RETAIN ACT; Congressional Record Vol. 167, No. 109
(Senate - June 23, 2021)

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[Pages S4720-S4723]
From the Congressional Record Online through the Government Publishing Office [www.gpo.gov]




                               RETAIN ACT

  Mr. INHOFE. Madam President, last year, the Federal Communications 
Commission approved an application by Ligado Networks to repurpose the 
Federal spectrum in a way that will drastically interfere with GPS and 
satellite communications. This a big deal. There are so many people who 
understand this situation. There is a list of companies behind us that 
grows every day. Almost every company in America that you know of or 
have heard of--their name is on this list.
  The decision that was made will threaten GPS and satellite 
communications reliability for millions of Americans who depend on it. 
The reliability of GPS and satellite communications is necessary for 
safety of life operations, national security, and economic activity.
  I am going to pause here for a minute to drive home what this 
actually means for every American because people don't know this. They 
don't know how important GPS is. Yet there is not an American I can 
think of by description who isn't using it every day. So if something 
happens to it, there is a serious problem. Here are some of the day-to-
day activities that would be difficult when experiencing GPS 
interference from Ligado.
  A big one--using your credit card or your debit card. When you are 
making a purchase or using an ATM, our financial systems rely on GPS 
timing in order to work.
  Another one--making a phone call. Cell phone networks rely on GPS to 
synchronize cell towers so calls can be passed seamlessly. If they 
experience interference, your call could be dropped when moving from 
one tower to another.
  Another one that people are not aware of and don't expect is energy, 
whether that is filling up your tank with gas at the pump or electrical 
grids to light our homes. We rely on GPS timing to safely operate 
underground pipelines and our electricity grid.
  Farmers and ranchers--this is something that a lot of people are not 
aware of, but they depend on GPS and satellite communications when 
planting crops, applying fertilizer, and during harvesting operations 
to move large and critical machinery with precision.

  Working out--a lot of people don't. I don't as much as I used to, but 
a lot of people do. They say that one-fifth of the population, 20 
percent of the population, of all Americans, use a fitness tracker or a 
smartwatch. The majority have used GPS to count steps to track 
distance. We all know that. You see them out there every day. They 
depend on GPS.
  Taking a flight--I have been involved in aviation for over 70 years 
now and had occasion with three friends to fly around the world in 1991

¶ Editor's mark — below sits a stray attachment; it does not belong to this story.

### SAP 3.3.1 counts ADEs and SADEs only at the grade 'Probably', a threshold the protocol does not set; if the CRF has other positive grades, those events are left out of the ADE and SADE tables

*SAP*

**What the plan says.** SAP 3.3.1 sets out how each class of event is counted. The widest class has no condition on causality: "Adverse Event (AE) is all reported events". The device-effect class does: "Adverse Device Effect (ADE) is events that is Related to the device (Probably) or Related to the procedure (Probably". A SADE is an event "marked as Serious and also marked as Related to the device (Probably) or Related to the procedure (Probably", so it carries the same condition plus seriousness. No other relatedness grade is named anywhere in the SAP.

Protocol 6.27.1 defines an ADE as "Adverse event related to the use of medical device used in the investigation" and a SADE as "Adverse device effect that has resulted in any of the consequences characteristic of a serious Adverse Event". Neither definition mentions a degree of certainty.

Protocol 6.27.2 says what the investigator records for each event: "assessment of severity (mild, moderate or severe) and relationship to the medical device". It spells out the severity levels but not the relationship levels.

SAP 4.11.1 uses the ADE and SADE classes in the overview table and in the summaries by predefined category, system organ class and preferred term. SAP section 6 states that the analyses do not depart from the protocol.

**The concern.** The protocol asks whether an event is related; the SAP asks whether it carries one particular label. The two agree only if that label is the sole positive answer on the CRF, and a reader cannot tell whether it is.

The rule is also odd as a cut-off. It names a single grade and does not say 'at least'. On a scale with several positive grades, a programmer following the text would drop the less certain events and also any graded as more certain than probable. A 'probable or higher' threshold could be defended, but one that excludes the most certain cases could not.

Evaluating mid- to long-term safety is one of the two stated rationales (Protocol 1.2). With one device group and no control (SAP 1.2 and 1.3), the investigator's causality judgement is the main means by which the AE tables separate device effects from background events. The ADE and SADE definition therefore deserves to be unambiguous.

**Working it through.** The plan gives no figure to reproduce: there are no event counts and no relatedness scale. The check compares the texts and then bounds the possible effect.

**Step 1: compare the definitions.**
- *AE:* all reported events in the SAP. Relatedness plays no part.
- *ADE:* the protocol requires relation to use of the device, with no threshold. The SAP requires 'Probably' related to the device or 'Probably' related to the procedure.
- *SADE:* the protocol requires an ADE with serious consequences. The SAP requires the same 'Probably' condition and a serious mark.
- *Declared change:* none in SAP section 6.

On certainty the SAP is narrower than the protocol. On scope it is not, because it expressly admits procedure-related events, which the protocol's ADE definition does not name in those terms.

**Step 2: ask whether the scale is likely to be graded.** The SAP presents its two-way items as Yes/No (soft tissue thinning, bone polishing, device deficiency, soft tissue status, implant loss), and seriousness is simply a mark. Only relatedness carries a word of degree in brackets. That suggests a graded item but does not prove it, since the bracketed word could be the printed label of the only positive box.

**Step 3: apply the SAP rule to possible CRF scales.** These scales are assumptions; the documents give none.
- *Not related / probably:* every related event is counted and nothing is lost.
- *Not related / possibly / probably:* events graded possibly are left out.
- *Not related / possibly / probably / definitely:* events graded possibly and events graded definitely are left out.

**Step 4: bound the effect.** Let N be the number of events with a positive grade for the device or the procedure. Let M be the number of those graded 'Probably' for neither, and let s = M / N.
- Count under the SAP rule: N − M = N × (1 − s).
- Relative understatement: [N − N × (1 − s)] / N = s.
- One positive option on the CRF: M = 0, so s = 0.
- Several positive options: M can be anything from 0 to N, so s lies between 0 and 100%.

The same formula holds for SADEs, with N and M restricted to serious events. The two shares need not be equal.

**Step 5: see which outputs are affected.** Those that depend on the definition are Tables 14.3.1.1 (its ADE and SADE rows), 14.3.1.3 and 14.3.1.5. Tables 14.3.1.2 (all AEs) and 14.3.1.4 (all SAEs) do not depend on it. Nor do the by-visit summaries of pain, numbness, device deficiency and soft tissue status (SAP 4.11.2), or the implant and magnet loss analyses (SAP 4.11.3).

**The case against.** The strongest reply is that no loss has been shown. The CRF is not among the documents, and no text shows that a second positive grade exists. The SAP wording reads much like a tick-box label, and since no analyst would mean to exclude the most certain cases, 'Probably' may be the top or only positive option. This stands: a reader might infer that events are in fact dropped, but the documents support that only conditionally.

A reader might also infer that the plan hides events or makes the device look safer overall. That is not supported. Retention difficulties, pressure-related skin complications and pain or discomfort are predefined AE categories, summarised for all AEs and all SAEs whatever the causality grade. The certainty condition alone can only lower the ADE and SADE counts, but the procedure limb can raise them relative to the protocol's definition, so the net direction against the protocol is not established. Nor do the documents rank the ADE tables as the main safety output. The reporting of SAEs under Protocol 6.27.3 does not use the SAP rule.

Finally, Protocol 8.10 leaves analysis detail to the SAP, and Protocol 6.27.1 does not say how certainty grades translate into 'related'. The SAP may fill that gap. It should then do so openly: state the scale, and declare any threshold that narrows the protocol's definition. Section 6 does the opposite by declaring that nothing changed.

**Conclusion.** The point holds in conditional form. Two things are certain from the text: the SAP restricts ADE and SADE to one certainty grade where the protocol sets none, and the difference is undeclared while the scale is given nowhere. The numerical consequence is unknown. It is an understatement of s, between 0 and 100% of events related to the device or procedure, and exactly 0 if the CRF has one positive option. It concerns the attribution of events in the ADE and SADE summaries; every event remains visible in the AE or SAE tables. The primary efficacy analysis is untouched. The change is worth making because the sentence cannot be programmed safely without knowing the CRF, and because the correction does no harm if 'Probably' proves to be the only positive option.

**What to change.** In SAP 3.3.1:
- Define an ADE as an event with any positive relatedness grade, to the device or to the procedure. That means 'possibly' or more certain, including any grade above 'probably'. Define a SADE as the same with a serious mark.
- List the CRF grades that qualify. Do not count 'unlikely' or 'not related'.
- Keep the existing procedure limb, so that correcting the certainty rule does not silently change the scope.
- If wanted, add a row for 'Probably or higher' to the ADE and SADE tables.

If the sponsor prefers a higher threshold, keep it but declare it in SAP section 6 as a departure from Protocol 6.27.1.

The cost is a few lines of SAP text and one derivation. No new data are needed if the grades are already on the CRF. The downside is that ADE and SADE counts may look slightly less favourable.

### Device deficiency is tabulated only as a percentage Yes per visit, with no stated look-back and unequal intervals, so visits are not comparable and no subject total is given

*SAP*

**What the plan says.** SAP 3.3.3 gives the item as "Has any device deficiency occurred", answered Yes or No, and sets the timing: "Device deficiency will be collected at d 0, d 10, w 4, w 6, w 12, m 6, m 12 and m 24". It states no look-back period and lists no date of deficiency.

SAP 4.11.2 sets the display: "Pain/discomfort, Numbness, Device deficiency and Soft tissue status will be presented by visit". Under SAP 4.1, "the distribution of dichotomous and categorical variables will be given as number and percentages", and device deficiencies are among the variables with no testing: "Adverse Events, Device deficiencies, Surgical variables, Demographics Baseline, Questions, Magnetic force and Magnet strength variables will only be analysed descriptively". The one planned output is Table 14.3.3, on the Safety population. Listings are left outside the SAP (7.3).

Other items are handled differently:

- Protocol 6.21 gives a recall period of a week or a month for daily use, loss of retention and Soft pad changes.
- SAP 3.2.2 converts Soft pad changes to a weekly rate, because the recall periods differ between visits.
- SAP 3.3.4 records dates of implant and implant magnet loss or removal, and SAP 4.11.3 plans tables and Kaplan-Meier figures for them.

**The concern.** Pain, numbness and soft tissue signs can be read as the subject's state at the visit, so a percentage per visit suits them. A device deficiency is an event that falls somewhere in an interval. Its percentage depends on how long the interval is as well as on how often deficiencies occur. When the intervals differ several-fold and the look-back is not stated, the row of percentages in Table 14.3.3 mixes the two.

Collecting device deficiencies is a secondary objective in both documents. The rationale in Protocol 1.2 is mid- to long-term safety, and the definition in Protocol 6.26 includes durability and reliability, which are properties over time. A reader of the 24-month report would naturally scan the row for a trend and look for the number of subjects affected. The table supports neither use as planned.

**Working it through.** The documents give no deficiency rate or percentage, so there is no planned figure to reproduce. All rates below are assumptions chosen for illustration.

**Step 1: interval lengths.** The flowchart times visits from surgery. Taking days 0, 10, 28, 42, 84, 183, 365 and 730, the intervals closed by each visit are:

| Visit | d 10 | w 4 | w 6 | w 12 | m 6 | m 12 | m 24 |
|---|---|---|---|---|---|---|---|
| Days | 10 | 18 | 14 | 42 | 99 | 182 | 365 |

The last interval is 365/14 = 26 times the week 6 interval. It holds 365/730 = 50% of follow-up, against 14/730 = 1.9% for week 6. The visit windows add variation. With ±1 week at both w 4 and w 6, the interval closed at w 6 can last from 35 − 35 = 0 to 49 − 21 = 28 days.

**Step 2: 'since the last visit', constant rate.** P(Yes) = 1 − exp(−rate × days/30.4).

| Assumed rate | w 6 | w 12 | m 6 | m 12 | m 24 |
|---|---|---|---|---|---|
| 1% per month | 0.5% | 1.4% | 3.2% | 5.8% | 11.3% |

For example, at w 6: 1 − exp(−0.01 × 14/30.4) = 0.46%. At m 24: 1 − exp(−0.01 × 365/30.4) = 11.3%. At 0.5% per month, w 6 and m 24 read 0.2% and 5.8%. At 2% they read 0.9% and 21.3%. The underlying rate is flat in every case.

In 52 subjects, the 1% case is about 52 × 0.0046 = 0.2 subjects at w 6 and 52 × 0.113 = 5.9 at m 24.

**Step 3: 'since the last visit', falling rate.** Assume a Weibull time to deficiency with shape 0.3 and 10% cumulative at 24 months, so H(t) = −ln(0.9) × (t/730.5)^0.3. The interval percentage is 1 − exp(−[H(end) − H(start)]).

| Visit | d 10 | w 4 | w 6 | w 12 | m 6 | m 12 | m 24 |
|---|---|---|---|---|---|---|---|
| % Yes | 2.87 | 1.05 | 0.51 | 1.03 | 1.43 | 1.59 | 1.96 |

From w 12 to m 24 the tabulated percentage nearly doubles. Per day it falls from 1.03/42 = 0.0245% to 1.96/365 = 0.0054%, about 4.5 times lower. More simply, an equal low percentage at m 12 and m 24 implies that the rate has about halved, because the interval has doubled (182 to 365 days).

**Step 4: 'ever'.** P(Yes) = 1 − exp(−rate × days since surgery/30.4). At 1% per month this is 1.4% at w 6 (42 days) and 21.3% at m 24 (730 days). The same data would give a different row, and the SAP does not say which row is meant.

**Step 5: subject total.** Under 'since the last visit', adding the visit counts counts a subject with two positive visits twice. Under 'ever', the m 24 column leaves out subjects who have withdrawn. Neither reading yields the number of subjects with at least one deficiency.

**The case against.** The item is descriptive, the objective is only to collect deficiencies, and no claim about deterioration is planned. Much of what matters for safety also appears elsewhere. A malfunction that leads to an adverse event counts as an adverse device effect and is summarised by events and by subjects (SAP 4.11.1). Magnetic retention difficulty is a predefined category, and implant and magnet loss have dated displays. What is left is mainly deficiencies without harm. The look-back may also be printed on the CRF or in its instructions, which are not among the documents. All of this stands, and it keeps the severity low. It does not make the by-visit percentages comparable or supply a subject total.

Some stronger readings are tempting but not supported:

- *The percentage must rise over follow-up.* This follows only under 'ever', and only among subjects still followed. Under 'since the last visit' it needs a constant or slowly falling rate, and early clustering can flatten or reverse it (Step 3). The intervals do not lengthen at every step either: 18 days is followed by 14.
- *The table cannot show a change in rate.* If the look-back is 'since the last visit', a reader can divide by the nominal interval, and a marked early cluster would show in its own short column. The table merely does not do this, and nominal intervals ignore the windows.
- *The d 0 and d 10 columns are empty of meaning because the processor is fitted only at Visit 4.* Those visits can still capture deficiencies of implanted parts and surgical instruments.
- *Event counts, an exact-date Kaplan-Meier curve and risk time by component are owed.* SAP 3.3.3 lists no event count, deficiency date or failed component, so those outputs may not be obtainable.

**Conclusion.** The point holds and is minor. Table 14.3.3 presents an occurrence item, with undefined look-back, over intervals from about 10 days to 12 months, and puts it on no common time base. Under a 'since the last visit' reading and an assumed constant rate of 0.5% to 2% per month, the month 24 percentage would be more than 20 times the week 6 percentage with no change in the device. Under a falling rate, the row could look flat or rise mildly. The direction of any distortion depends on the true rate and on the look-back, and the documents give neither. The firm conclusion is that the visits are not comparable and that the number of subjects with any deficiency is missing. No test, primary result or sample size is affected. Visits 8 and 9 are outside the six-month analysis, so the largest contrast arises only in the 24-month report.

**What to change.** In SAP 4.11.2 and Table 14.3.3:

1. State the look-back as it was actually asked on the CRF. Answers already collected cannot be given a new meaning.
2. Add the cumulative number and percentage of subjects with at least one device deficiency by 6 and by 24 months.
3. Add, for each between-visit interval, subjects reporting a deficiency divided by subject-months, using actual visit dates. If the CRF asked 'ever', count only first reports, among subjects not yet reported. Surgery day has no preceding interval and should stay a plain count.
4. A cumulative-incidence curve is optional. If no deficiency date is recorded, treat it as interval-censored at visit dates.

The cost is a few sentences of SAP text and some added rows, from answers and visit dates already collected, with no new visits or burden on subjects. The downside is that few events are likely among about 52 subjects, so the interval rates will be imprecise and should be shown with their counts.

using GPS. At that time--it may have been the first--the equipment I 
used was a Trimble TNL 2000. Trimble is one of the big GPS companies. I 
was using one, the TNL 2000. At that time, that may have been--we are 
checking to see--the first time that had been used for private

[[Page S4721]]

aviation, flying all the way around the world. Again, that is GPS, and 
that was 1991.
  Driving around right now, each day, countless Americans rely on 
Google Maps, Waze, Apple Maps, and any other navigation system to get 
them from point A to point B. While no one hopes to ever need a 
firetruck or an ambulance or the 9-1-1 operators, the EMS, they use GPS 
on a daily basis.
  There is more--weather forecasting, the movement of goods on our 
highways, surveying maritime harbors, channels, and everything else. 
The list goes on and on.
  How do we know that Ligado will cause interference? The FCC told us 
when they approved the Ligado order. I will read that now because 
people need to understand. I guess you could say we were warned.
  The FCC said in their document--that was the document they used on 
their approval order. They said:

       Ligado shall expeditiously repair or replace as needed any 
     U.S. Government GPS devices that experience or are likely to 
     experience harmful interference from Ligado's operations.

  That is a quote. That is what they said. That is what the FCC said at 
that time.
  Over 21 organizations and companies and industries filed petitions 
for reconsideration after the order was released, documenting the 
damage they would face from the Ligado interference. This thing right 
behind me is now up to 82; it was 78 this morning. The list goes on and 
on. You can hardly think of a corporation in America that isn't on this 
list. So it is something that is a very serious problem and widespread.
  Here is one way to put the interference into perspective. Because GPS 
signals travel from satellite in space, by the time those signals get 
to Earth's surface, they are low power. Because the FCC order allows 
Ligado to repurpose spectrum to operate a terrestrial-based network, 
Ligado's signals on Earth's surface will be much more powerful than 
GPS, causing substantial and harmful interference.
  While the FCC required Ligado to repair damage to Federal Agencies 
that results from the interference, congressional action is needed 
because the FCC's Ligado order fell short in two important ways.
  First, the order did not provide an adequate description of costs to 
the Federal Agencies that would result from Ligado's interference.
  We took bipartisan steps to correct this last year in the NDAA.